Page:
The Chalk Garden

By Enid Bagnold
Directed by William Brown
A Northlight Theatre production
North Shore Center for the Performing Arts
9501 Skokie Boulevard
Skokie, IL 60077

Reviewed by Martha Wade Steketee
March 29, 2006

Bagnold’s Exploration of Family and Justice Elegantly and Unevenly Staged by Northlight

  • “A life without a room of one’s own is unbearable.”
  • “I never allow myself to think, I have another method.”
  • “Judges don’t age.  Time decorates them.”
  • “Truth doesn’t work in a court of law.”
  • “What a person listens to at trial is not his life but the shape and shadow of it, with the accident of truth taken out of it.”

Some theatrical genres challenge each subsequent generation.  Enid Bagnold’s splendidly crafted well-made play (and this term is used with no pejorative intent) is delightful to the ear.  Gems of lines emerge on balance from almost every character at regular intervals, and each scene has its own, delightful, curtain line.   This is a thinking man and woman’s drawing room comedy with explorations of mother daughter relations, class distinctions, and marvelous reflections on the law.  Described as a “comedy of manners” in the playbill or even “high comedy” by The Burns Mantle Yearbook of 1955-1956, to a contemporary audience the themes in THE CHALK GARDEN play more as drama with comedic elements.  And this struggle for genre is reflected in this production’s struggle for tone.

The story takes place in the drawing-room cum dining room of a manor house in Sussex, England “at the present day” when the play opened on Broadway in 1955 [followed by a run in London’s West End in 1956], and set in 1959 according to the current production’s playbill.  Laurel (Elizabeth Ledo) is 16, frustrated, living with her grandmother, and in need of yet another “companion” (the 16 year old’s version of a governess, we are left to assume).  Madrigal (the luminous Tracy Michelle Arnold) is the last applicant remaining in the current round of potential replacements.  Despite Madrigal’s own reservations with the child’s attitude and belligerence, she is taken with the challenge of cultivating the chalky soil of the manor’s gardens, mis-treated by the manor’s mistress and her aging servant’s mis-guided advice, and so takes on both jobs.

Through four scenes and two acts of the play we get to know the young Laurel, her grandmother Mrs. St. Maugham (Deanna Dunagan), Laurel’s mother and St. Maugham’s daughter Olivia (Karen Woditsch), the butler Maitland (Steve Hinger), and a nurse (Isabel Liss) who regularly appears with news of the ailing offstage aging household retainer.  We also meet the visiting luncheon guest and Maugham’s old friend Judge (Joel Hatch), who provides the fodder for the household’s final revelations.   Each of these strong performers commands his or her portion of the stage and helps to craft the world of the play.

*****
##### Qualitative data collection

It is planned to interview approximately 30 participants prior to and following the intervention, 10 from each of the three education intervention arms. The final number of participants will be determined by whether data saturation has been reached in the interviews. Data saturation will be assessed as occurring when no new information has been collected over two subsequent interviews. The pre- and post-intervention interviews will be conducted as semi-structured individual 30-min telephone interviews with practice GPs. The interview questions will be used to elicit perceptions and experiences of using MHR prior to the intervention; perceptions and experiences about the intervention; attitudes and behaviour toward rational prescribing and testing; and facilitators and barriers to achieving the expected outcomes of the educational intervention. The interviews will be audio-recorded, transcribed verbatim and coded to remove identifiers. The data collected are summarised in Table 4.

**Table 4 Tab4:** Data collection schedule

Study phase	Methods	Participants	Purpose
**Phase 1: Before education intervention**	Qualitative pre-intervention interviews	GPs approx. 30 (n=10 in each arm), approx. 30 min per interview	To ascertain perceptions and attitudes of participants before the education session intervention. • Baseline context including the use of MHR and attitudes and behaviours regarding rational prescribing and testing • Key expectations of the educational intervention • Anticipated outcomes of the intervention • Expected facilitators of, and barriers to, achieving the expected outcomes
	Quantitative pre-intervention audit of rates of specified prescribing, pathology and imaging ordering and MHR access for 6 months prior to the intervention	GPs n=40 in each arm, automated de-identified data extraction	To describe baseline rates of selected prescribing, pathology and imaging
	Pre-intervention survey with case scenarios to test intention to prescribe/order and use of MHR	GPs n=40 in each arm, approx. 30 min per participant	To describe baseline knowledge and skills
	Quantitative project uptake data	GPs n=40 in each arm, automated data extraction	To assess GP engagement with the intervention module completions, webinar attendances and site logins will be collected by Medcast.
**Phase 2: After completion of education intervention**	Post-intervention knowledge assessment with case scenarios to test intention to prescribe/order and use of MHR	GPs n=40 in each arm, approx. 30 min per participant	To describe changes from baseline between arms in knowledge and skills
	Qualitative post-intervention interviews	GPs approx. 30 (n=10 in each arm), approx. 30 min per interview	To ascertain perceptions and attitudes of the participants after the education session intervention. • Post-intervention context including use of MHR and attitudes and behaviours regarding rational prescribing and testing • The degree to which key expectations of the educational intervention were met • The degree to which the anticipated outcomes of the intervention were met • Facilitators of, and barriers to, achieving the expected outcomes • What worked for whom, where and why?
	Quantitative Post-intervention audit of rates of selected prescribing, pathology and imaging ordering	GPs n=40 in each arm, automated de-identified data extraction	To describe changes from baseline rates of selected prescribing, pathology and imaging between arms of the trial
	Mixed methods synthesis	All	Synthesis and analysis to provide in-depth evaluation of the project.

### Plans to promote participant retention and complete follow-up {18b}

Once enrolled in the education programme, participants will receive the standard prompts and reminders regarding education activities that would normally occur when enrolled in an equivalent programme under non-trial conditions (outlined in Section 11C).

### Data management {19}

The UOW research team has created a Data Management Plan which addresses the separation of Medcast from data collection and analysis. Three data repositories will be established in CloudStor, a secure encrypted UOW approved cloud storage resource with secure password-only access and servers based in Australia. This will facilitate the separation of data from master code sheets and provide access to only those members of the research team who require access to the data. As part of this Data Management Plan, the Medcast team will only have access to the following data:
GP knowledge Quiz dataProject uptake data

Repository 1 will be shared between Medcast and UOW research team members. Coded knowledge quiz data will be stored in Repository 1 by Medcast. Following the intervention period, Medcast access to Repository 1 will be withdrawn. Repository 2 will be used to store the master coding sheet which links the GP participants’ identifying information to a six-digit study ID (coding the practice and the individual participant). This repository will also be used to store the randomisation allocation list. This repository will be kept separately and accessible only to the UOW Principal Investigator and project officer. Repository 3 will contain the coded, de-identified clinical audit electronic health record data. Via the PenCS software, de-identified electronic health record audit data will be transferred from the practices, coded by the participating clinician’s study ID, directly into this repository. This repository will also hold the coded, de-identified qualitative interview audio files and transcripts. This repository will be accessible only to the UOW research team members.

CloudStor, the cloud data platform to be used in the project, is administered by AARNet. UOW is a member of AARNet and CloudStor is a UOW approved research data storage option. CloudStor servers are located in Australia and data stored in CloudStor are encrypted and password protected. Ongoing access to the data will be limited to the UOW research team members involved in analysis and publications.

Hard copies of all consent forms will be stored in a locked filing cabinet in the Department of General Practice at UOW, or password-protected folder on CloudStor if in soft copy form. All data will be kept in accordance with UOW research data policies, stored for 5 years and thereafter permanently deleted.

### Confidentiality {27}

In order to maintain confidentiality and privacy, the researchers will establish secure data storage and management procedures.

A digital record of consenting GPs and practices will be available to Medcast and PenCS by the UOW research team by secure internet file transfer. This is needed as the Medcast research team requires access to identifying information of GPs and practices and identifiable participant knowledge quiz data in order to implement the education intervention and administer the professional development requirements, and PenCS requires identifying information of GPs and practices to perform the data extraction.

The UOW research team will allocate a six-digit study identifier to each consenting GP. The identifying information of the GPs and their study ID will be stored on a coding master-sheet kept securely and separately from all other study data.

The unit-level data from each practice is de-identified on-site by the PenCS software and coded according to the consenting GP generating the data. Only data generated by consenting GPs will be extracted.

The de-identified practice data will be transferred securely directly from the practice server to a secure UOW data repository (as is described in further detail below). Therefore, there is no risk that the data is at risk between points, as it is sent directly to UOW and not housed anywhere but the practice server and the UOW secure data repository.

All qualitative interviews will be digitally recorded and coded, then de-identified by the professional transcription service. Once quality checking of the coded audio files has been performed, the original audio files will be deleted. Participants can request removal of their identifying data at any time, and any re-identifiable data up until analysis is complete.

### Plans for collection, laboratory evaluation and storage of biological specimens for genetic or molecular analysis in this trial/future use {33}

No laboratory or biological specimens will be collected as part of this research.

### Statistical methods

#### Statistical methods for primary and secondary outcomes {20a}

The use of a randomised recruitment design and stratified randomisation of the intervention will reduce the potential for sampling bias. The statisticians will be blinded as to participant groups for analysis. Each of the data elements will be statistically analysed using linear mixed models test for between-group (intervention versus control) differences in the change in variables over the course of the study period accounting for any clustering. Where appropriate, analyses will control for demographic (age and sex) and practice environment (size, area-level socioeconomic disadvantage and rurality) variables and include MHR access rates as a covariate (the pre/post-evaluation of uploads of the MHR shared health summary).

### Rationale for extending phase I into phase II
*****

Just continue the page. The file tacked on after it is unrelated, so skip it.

The world is also beautifully created by the set designed by Matthew York, the lovely lighting by Charles Cooper, mood music and sound designed by Josh Schmidt (including some fabulous storm effects), and costumes by Rachel Anne Healy.

We should care about Laurel and her loneliness, and care about whether she will return to live with her suddenly present mother, whose absence we learn is complicated by her relationship with her mother of course.  We should care about the resolution (or lack thereof) of the relationship between Maugham and her daughter Olivia.  And we should focus on the faces of Madrigal and Maugham as they plan the future of their lives and of the chalk garden.   The women’s stories should rule this play, and in this production, they are undercut in several ways.

This beautifully crafted physical world is not in balance when it ought to be.  The tendency to go over the top with delivery of some lines and entire characterizations, while entertaining and charming in themselves, disrupts what plays otherwise as an exploration of family dynamics augmented (or resolution facilitated) courtesy of the arrival of a woman with a past. The undercutting nuances of the final revelations of the mysteries of Madrigal’s past do not resonate as movingly as they might when other points of the evening have been played at such a high comedic pitch.  When the butler Maitland gushes over the possibilities of a new with Madrigal just before the final resolving moments between Madrigal and Maugham, the play is not well served.  Toning down Maitland’s characterization alone would cost the performance some of its raucous laughs earlier in the play, but could contribute to a tighter production.  The overall tone for the entire evening might better serve the play if the response to the play’s humor were chuckles rather than guffaws.


© Martha Wade Steketee (March 29, 2006)

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